Intraocular pressure rise is predictive of vision improvement after intravitreal triamcinolone acetonide for diabetic macular oedema: a retrospective analysis of data from a randomised controlled trial.
BACKGROUND: Intravitreal triamcinolone acetonide (IVTA) is an effective treatment for recalcitrant diabetic macular oedema (DMO). It has been shown to improve vision with benefits persisting up to five years. The most common initial side effect of IVTA treatment is rise in intraocular pressure, occurring in approximately 50% of patients within the first 6 months of treatment. We evaluated whether there is a correlation between the development of intraocular pressure rise and improvement in vision. METHODS: Analysis of individual data from 33 eyes of 33 participants treated with IVTA for DMO from a prospective, randomised, double-masked, placebo controlled trial. The degree of intraocular pressure (IOP) rise was correlated with improvement in best-corrected visual acuity (BCVA) at 1 and 6 months. RESULTS: The proportion of eyes gaining 5 or more logMAR letters was higher in eyes with greater IOP rise (p = 0.044). Better absolute improvement in BCVA at 6 months (p = 0.045) was also found in eyes with greater IOP rise. Regression analyses revealed a correlation between IOP rise of 10 or more mmHg and absolute BCVA improvement at 6 months (odds ratio 1.22, 95% confidence interval 1.01-1.48, p = 0.039), but not at 1 month. CONCLUSIONS: IOP rise and vision improvement appear to be correlated following IVTA for DMO, suggesting that the mechanisms that cause both may be linked. TRIAL REGISTRATION: Clinical trials.gov NCT00167518, September 5, 2005.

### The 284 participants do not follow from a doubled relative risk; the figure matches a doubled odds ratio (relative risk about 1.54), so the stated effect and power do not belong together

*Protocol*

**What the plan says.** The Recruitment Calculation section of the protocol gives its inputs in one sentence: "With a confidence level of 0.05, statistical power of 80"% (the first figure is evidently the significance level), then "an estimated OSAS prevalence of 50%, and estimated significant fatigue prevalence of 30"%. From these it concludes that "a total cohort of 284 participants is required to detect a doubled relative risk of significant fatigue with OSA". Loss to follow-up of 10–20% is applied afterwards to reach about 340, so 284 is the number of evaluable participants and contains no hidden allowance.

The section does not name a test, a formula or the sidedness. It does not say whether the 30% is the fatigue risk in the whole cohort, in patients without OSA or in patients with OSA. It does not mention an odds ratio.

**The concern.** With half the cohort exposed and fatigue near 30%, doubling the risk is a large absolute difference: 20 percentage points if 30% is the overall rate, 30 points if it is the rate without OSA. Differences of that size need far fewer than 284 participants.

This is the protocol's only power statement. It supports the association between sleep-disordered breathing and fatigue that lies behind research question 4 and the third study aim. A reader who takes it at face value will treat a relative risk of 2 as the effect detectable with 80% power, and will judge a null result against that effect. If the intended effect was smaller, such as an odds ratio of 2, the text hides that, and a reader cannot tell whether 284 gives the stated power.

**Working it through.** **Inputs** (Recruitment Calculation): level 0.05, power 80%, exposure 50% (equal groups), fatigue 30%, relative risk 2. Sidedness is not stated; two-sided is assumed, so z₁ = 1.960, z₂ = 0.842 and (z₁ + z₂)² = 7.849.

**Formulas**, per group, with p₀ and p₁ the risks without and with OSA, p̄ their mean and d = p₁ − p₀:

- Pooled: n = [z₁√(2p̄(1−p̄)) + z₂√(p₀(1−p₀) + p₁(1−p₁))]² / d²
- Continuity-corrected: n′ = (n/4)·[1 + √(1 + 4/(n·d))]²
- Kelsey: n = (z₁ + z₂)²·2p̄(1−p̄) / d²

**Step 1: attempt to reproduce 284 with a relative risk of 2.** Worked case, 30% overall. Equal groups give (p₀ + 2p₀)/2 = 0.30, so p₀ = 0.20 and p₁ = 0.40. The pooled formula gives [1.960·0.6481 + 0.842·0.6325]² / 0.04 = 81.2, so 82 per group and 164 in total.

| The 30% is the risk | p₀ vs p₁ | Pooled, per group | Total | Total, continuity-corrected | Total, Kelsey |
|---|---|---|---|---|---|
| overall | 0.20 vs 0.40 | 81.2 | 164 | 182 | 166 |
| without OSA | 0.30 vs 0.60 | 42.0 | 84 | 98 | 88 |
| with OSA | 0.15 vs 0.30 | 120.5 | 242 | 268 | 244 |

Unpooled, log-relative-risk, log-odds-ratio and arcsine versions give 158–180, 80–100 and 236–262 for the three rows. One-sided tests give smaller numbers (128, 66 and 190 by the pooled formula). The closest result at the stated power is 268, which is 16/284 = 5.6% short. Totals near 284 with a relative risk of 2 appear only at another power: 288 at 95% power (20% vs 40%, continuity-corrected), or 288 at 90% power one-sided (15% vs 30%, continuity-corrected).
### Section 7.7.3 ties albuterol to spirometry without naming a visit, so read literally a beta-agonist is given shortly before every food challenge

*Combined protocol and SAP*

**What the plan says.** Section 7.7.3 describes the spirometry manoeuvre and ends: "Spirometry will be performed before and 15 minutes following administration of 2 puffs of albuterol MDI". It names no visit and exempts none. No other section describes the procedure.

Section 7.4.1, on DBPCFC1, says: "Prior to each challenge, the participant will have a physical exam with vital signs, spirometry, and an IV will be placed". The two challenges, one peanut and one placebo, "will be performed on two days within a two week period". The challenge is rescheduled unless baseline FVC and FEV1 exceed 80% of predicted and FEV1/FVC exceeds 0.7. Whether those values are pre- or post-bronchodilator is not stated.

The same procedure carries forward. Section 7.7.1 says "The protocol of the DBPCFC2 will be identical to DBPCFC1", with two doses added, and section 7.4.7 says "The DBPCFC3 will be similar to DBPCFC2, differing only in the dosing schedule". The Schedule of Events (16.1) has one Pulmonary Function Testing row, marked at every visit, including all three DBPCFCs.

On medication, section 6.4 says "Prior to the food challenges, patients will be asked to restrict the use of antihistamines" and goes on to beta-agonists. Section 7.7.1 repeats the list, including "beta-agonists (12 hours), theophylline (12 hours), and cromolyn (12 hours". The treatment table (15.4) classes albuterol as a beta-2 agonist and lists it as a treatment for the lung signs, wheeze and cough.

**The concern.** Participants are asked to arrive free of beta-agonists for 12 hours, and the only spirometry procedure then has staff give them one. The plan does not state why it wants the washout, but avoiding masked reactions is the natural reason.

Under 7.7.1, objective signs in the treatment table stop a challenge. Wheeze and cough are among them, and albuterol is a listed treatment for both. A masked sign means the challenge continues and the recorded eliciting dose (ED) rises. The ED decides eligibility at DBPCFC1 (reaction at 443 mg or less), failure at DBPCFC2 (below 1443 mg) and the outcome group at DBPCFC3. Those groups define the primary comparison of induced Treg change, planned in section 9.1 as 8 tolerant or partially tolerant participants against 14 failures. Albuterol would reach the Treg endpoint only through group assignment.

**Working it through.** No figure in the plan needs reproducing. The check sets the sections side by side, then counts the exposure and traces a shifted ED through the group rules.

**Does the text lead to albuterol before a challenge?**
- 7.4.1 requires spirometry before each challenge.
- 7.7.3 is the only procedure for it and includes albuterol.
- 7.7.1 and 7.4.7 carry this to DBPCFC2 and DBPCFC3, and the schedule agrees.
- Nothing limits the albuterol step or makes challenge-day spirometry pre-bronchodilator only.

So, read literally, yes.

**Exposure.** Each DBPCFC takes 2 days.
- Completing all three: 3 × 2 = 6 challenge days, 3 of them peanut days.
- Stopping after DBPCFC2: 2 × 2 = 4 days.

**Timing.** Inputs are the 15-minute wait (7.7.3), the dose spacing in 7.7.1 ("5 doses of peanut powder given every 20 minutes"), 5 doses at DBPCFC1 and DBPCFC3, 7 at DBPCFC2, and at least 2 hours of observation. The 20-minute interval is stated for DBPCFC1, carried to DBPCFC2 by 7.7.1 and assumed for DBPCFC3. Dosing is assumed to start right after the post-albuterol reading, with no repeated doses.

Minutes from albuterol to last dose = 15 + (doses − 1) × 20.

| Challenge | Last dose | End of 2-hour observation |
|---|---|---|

O'Day, RF; Barthelmes, D; Zhu, M; Wong, TY; McAllister, IL; Arnold, JJ; Gillies, MC
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